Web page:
A Roundup of Key Business, Technology and Regulatory Developments

Jun 8, 2017


Shorter Settlement

On March 22, the Securities and Exchange Commission approved a rule that will shorten the standard settlement cycle for most securities transactions to T+2 from T+3. Broker-dealers will be required to comply with the shorter settlement cycle beginning on Sept. 5.

“Transition to a T+2 settlement cycle will reduce by one business day the time horizon for risk exposures as well as for potential liquidity pressures, which should yield other benefits for market participants and the clearance and settlement infrastructure as a whole,” Michael Piwowar, the SEC’s acting chairman, said in a statement.

The main impact for derivatives market participants will be on exercises and assignments for equity options. To help market participants prepare, the OCC, the clearinghouse for U.S. equity options exchanges, has set up a schedule of tests taking place over the next several months.

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Fintech in Focus

Quebec’s financial regulator, the Autorité des Marchés Financiers, has created an internal think tank to explore applications of new technologies among the entities it regulates, including exchanges and clearinghouses, as well as potential applications to its own regulatory activities.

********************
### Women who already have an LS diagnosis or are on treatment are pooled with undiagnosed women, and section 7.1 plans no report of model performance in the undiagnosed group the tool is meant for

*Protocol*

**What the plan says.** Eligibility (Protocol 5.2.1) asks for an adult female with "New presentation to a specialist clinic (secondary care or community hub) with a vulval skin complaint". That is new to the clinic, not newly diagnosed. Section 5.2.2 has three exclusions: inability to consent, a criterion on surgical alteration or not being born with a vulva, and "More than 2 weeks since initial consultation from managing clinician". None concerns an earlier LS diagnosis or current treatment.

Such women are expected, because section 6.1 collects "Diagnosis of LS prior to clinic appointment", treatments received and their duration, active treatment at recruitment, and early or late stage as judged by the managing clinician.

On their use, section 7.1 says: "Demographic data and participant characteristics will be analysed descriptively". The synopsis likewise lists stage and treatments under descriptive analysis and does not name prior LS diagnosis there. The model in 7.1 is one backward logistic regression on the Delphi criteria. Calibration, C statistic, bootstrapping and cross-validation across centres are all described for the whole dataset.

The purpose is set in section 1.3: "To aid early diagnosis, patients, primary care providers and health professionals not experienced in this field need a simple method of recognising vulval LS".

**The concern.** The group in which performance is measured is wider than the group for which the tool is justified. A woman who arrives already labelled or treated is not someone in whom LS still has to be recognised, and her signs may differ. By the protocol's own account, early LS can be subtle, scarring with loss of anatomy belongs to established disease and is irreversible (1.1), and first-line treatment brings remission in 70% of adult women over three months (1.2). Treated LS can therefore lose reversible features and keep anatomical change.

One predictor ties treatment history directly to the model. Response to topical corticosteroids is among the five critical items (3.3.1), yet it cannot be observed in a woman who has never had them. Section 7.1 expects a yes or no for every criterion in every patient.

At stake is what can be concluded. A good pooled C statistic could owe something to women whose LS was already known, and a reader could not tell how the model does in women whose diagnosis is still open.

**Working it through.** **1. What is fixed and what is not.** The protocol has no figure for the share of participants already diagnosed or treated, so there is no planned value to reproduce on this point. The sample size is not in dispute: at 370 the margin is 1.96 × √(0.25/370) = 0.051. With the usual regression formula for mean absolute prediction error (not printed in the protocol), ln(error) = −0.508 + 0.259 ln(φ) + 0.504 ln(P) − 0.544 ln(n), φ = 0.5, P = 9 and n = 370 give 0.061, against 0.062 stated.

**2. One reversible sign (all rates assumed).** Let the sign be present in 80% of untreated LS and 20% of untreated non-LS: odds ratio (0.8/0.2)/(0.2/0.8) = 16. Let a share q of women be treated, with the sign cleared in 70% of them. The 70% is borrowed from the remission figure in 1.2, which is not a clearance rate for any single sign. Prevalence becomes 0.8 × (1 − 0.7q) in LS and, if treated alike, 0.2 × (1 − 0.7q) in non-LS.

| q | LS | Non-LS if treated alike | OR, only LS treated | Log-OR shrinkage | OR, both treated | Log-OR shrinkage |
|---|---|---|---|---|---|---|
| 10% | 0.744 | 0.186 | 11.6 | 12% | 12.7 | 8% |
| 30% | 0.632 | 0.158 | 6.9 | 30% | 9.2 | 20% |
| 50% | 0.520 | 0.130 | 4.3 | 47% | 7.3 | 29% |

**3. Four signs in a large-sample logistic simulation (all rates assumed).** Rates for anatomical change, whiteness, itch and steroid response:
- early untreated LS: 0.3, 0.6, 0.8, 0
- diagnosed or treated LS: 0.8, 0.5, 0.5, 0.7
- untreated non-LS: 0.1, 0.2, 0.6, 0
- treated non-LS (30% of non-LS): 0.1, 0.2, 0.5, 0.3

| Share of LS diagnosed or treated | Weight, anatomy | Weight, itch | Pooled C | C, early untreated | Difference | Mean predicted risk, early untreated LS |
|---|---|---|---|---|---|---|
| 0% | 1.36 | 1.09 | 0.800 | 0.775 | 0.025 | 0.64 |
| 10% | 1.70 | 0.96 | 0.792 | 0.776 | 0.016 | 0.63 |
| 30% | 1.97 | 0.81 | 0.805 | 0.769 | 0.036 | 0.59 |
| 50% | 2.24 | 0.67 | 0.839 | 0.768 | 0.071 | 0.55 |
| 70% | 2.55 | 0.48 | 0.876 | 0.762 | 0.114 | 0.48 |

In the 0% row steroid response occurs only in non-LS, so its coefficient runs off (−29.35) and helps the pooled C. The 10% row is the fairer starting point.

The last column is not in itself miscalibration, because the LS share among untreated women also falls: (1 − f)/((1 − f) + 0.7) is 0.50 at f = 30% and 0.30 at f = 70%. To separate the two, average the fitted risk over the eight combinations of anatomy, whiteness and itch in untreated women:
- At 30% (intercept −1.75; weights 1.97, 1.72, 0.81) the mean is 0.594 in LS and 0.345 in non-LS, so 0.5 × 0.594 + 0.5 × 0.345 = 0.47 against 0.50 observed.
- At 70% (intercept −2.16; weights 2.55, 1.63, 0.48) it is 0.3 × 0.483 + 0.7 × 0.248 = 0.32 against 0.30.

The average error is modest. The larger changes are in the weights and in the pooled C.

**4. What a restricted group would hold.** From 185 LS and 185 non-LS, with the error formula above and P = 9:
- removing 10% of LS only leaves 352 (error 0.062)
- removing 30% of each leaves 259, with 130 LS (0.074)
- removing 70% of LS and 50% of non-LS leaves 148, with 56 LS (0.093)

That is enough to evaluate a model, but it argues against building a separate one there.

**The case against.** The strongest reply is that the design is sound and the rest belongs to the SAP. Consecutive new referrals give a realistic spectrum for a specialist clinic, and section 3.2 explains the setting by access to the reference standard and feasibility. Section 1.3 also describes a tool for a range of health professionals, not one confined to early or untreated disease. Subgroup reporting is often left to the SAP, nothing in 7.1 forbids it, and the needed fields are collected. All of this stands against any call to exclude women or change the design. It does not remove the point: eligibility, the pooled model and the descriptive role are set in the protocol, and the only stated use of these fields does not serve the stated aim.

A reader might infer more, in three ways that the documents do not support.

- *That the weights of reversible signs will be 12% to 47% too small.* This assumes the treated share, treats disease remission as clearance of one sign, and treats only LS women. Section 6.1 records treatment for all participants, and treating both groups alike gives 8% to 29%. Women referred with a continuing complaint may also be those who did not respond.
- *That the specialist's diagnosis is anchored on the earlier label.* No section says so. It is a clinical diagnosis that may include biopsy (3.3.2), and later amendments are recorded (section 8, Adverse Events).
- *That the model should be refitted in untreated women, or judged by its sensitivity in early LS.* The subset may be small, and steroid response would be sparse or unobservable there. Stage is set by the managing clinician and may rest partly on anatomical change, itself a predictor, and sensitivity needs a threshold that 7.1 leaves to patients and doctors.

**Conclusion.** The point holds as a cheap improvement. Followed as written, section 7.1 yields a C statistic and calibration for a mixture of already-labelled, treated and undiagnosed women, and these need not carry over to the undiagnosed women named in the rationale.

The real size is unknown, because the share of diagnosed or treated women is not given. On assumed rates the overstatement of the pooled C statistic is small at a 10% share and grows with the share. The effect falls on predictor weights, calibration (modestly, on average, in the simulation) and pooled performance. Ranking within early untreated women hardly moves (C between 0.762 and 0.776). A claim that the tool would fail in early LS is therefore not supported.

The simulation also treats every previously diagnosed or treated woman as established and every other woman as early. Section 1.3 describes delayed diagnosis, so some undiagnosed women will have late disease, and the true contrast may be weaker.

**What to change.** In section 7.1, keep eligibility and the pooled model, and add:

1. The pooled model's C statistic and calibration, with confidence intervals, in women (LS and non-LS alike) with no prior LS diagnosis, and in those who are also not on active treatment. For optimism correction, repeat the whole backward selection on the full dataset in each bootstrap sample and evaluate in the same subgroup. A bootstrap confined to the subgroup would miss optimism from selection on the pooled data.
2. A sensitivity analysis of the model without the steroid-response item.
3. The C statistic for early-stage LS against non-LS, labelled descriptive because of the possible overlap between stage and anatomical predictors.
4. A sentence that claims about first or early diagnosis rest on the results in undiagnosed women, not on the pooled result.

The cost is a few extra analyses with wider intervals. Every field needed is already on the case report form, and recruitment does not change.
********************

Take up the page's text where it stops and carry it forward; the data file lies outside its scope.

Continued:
The AMF also said it intends to form partnerships with key players in the financial sector and academia, and announced the signing of a partnership agreement with R3, an innovation firm focused on building platforms and applications for the financial sector. R3 has established a consortium of financial institutions for developing and applying blockchain technology in the financial services industry.

The think tank, which the AMF is calling its “Fintech Lab,” will also serve as a talent incubator, drawing on university students in engineering and technology as interns under the supervision of members of AMF’s fintech working group.

The AMF said the lab will focus on four objectives: deepen and update the AMF’s knowledge of new technologies; explore how the AMF itself can better use new technologies to improve its business processes; provide advice and insight with respect to a review of the regulatory framework and to the regulatory sandbox initiatives implemented by the Canadian Securities Administrators; and anticipate the AMF’s needs regarding the latest expertise and computer systems.

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Rule 1.31

In January, the Commodity Futures Trading Commission issued a proposal to update and modernize Rule 1.31, which sets out certain recordkeeping requirements for futures commission merchants, commodity pool operators, trading firms that are exchange members, and other market participants.